General Mathematics (Grades 6 & 7 Standards)

All Students15%
Females15%
Males14%
African American36%
Asiann/a
Filipinon/a
Hispanic or Latino14%
American Indian or Alaska Nativen/a
Native Hawaiiann/a
Pacific Islandern/a
Samoann/a
Other Pacific Islandern/a
White (not Hispanic)12%
Economically disadvantaged12%
Non-economically disadvantaged16%
Students with disability6%
Students with no reported disability16%
English learner9%
Fluent-English proficient and English only24%
Migrant educationn/a
Gifted and talentedn/a
Parent education - not a high school graduate11%
Parent education - high school graduate13%
Parent education - some college (includes AA degree)10%
Parent education - college graduate23%
Parent education - graduate school/post graduaten/a
Parent education - declined to staten/a

Geometry

All Studentsn/a
Femalesn/a
Malesn/a
African Americann/a
Asiann/a
Filipinon/a
Hispanic or Latinon/a
American Indian or Alaska Nativen/a
Native Hawaiiann/a
Pacific Islandern/a
Samoann/a
Other Pacific Islandern/a
White (not Hispanic)n/a
Economically disadvantagedn/a
Non-economically disadvantagedn/a
Students with disabilityn/a
Students with no reported disabilityn/a
English learnern/a
Fluent-English proficient and English onlyn/a
Migrant educationn/a
Gifted and talentedn/a
Parent education - not a high school graduaten/a
Parent education - high school graduaten/a
Parent education - some college (includes AA degree)n/a
Parent education - college graduaten/a
Parent education - graduate school/post graduaten/a
Parent education - declined to staten/a

History - Social Science Grade 8 Cumulative

All Students44%
Females50%
Males39%
African American44%
Asiann/a
Filipinon/a
Hispanic or Latino55%
American Indian or Alaska Nativen/a
Native Hawaiiann/a
Pacific Islandern/a
Samoann/a
Other Pacific Islandern/a
White (not Hispanic)40%
Economically disadvantaged34%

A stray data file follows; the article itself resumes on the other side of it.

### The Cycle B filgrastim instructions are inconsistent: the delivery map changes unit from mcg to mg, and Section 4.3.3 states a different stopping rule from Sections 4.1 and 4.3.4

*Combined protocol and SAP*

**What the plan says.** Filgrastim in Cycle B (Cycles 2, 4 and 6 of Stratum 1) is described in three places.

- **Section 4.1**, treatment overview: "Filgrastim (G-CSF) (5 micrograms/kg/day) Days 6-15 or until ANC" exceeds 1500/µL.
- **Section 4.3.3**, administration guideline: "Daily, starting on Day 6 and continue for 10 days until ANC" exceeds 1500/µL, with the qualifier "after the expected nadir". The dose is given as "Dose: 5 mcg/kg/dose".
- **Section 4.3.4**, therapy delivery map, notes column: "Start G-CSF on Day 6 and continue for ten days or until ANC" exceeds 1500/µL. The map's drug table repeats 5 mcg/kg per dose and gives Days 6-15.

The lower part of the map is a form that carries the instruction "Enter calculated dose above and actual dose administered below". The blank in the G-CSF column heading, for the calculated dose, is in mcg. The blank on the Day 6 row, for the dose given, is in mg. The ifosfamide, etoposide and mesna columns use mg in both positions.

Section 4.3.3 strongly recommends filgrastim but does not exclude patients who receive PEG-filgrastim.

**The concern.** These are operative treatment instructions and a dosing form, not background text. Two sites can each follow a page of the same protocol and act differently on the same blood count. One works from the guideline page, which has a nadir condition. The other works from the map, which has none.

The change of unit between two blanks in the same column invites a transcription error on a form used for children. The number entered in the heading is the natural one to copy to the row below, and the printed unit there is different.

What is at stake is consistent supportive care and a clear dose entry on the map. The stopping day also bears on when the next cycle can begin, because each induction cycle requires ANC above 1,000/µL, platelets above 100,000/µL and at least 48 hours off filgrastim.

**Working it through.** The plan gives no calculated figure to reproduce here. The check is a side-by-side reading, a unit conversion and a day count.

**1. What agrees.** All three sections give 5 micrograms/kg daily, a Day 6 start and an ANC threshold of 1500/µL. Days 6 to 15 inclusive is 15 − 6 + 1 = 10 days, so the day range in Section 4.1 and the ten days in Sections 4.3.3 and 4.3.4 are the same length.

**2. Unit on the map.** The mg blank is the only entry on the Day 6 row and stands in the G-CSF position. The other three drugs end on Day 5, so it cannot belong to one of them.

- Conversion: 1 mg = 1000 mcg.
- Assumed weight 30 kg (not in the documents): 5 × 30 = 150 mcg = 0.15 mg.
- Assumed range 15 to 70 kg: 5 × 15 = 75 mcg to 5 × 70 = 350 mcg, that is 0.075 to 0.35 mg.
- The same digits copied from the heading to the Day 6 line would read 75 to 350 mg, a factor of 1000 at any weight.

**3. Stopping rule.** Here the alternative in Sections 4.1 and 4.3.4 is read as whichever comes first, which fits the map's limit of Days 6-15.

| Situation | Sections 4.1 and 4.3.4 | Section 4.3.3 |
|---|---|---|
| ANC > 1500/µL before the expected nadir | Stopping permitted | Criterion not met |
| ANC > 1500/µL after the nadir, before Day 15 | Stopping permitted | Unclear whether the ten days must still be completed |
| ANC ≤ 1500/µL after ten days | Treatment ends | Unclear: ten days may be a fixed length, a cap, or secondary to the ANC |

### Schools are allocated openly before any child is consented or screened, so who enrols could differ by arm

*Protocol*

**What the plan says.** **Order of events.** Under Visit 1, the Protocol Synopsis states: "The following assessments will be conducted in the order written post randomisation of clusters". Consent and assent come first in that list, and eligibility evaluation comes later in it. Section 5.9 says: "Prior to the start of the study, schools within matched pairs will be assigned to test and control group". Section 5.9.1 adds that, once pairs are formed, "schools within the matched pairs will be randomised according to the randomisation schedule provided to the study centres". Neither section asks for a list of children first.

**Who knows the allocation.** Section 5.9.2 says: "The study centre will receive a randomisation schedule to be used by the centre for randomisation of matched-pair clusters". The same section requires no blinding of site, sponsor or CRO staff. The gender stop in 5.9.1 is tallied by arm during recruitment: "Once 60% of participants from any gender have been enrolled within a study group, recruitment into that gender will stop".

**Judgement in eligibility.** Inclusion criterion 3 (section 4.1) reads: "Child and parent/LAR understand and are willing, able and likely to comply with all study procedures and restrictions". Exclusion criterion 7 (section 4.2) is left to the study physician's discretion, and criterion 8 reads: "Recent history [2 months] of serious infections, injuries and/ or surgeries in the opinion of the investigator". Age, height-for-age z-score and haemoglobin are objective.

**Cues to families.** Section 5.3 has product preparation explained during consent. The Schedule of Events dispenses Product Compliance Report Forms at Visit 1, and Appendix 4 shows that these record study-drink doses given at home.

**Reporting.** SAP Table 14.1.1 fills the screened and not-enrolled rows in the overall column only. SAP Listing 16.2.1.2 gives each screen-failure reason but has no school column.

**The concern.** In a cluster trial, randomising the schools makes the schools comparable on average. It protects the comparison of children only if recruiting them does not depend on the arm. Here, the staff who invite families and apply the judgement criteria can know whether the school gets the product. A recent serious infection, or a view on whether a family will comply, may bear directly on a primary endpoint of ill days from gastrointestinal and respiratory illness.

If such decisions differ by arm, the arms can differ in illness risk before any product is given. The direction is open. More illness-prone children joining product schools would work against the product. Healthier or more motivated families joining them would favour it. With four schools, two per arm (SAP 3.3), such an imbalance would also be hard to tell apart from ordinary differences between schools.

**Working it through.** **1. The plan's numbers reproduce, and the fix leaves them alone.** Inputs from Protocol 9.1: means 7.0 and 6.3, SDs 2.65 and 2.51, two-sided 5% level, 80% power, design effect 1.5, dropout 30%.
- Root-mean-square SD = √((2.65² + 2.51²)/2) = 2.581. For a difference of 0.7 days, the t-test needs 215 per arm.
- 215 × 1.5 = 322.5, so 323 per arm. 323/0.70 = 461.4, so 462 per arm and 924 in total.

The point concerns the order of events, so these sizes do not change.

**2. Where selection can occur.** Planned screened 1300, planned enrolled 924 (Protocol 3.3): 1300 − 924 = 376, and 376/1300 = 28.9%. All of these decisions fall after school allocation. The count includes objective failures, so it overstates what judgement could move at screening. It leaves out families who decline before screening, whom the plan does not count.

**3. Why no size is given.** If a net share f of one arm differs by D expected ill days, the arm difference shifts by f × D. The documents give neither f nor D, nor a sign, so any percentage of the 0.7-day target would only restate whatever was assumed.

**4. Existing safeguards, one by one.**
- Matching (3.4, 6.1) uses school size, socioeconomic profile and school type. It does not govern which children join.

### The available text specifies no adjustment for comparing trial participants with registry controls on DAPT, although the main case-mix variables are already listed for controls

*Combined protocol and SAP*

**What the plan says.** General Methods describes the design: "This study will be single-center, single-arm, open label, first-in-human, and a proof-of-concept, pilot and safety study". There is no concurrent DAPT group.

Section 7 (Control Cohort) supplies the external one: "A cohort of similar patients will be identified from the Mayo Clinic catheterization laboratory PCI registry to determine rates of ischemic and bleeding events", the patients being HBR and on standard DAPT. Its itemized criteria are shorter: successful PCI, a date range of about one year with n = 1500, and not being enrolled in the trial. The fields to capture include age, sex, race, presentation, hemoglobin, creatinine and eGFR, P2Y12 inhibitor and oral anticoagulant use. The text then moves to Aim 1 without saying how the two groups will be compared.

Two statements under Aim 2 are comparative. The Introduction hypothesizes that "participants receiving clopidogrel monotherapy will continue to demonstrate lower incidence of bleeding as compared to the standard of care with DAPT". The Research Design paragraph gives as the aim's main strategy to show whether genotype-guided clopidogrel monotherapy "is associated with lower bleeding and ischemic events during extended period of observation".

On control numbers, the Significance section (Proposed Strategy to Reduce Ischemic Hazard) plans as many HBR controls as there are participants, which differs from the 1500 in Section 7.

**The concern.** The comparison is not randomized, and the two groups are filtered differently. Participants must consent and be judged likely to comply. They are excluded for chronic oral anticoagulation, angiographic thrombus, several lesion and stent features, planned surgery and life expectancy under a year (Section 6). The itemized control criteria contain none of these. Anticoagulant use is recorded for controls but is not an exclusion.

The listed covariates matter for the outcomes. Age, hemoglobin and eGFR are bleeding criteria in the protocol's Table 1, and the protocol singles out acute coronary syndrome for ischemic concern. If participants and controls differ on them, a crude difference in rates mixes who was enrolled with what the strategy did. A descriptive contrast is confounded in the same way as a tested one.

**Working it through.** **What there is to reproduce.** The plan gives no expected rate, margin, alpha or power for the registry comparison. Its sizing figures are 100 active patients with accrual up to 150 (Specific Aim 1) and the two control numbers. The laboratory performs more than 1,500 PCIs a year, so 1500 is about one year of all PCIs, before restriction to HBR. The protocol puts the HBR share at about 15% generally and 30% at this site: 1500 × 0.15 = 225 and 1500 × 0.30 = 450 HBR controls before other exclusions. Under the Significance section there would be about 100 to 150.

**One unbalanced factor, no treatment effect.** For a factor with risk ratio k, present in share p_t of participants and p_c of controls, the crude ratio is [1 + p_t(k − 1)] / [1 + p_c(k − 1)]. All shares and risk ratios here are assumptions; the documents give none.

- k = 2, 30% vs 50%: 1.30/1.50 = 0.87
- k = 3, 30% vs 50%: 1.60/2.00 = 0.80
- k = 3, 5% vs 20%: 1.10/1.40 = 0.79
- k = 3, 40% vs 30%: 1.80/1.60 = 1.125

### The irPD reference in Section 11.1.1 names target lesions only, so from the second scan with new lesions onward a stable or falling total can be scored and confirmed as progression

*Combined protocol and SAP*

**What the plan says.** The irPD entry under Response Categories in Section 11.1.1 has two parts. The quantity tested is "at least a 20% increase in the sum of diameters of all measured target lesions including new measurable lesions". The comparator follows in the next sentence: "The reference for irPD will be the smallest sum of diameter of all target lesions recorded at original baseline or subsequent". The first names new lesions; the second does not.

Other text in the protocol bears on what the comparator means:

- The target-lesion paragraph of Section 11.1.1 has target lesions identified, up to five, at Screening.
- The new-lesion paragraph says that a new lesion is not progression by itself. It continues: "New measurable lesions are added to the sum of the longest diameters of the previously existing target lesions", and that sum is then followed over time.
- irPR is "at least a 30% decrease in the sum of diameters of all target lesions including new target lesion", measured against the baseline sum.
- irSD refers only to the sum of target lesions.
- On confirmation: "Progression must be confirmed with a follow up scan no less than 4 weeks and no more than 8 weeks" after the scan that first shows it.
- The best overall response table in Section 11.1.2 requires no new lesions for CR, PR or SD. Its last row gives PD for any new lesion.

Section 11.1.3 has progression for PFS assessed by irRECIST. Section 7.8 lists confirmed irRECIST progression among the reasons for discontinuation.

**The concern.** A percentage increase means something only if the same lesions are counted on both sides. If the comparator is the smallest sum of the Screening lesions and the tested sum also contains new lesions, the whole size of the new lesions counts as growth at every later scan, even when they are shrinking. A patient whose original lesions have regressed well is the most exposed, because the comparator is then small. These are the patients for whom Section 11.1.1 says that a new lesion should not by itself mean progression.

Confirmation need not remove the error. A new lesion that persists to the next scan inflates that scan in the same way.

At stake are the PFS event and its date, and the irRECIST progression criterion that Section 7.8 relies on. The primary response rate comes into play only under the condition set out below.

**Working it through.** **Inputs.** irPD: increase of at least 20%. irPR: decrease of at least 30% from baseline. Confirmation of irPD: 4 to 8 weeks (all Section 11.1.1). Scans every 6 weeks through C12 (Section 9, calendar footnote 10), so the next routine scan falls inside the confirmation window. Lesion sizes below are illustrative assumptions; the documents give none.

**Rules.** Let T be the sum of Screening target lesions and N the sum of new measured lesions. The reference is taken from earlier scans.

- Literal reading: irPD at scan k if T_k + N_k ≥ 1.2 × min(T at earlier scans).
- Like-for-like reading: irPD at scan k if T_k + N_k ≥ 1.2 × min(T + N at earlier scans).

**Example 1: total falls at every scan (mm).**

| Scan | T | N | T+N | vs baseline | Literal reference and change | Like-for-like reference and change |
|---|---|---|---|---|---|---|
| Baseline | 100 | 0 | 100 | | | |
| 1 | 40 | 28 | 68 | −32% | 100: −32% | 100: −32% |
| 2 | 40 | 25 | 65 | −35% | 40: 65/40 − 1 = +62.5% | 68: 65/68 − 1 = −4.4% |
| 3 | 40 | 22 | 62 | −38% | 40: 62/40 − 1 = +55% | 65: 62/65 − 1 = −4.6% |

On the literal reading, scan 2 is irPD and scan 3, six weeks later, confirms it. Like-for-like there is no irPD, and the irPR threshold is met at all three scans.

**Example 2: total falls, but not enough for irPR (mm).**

Non-economically disadvantaged50%
Students with disability32%
Students with no reported disability46%
English learner15%
Fluent-English proficient and English only68%
Migrant educationn/a
Gifted and talentedn/a
Parent education - not a high school graduate28%
Parent education - high school graduate47%
Parent education - some college (includes AA degree)55%
Parent education - college graduate56%
Parent education - graduate school/post graduaten/a
Parent education - declined to staten/a

Science

All Students46%
Females48%
Males45%
African American33%
Asiann/a
Filipinon/a
Hispanic or Latino57%
American Indian or Alaska Nativen/a
Native Hawaiiann/a
Pacific Islandern/a
Samoann/a
Other Pacific Islandern/a
White (not Hispanic)41%
Economically disadvantaged41%
Non-economically disadvantaged49%
Students with disabilityn/a
Students with no reported disability46%
English learner19%
Fluent-English proficient and English only69%
Migrant educationn/a
Gifted and talentedn/a
Parent education - not a high school graduate31%
Parent education - high school graduate41%
Parent education - some college (includes AA degree)69%
Parent education - college graduate63%
Parent education - graduate school/post graduaten/a
Parent education - declined to staten/a
Scale: % proficient or advanced

About the tests


In 2012-2013 California used the California Standards Tests (CSTs) to test students in English language arts in grades 2 through 11; math in grades 2 through 7; science in grades 5, 8 and 10; and history-social science in grades 8 and 11. Middle and high school students also took subject-specific CSTs in math and science, depending on the course in which they were enrolled. The CSTs are standards-based tests, which means they measure how well students are mastering specific skills defined for each grade by the state of California. The goal is for all students to score at or above proficient on the tests.

The different student groups are identified by the California Department of Education; if there are fewer than 10 students in a particular group in a school, the state doesn't report data for that group.

Source: California Department of Education

Breaking down the GreatSchools Rating

GreatSchools Ratings for this school are based on 2012-2013 test results. Use the breakdown ratings below to compare types of students at this school. Learn more »


Student ethnicity

Ethnicity This school State average
White 46% 26%
Hispanic 37% 52%
Black 8% 6%
Asian or Asian/Pacific Islander 4% 11%
Two or more races 4% 3%
Hawaiian Native/Pacific Islander 1% 1%
American Indian/Alaska Native 0% 1%
Source: NCES, 2011-2012

Student subgroups

  This school District averageState average
Students eligible for free or reduced-price lunch program 94%N/A55%
Source: NCES, 2011-2012

Teacher experience

  This school District averageState average
First-year teachers 2%N/AN/A
Source: CRDC, 2011-2012

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School basics

School Leader's name
  • John Fischer
Fax number
  • (619) 588-3225

Resources

Extra learning resources offered
  • Title I Schoolwide program (SWP)
School leaders can update this information here.

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1221 South Emerald Avenue
El Cajon, CA 92020
Phone: (619) 588-3097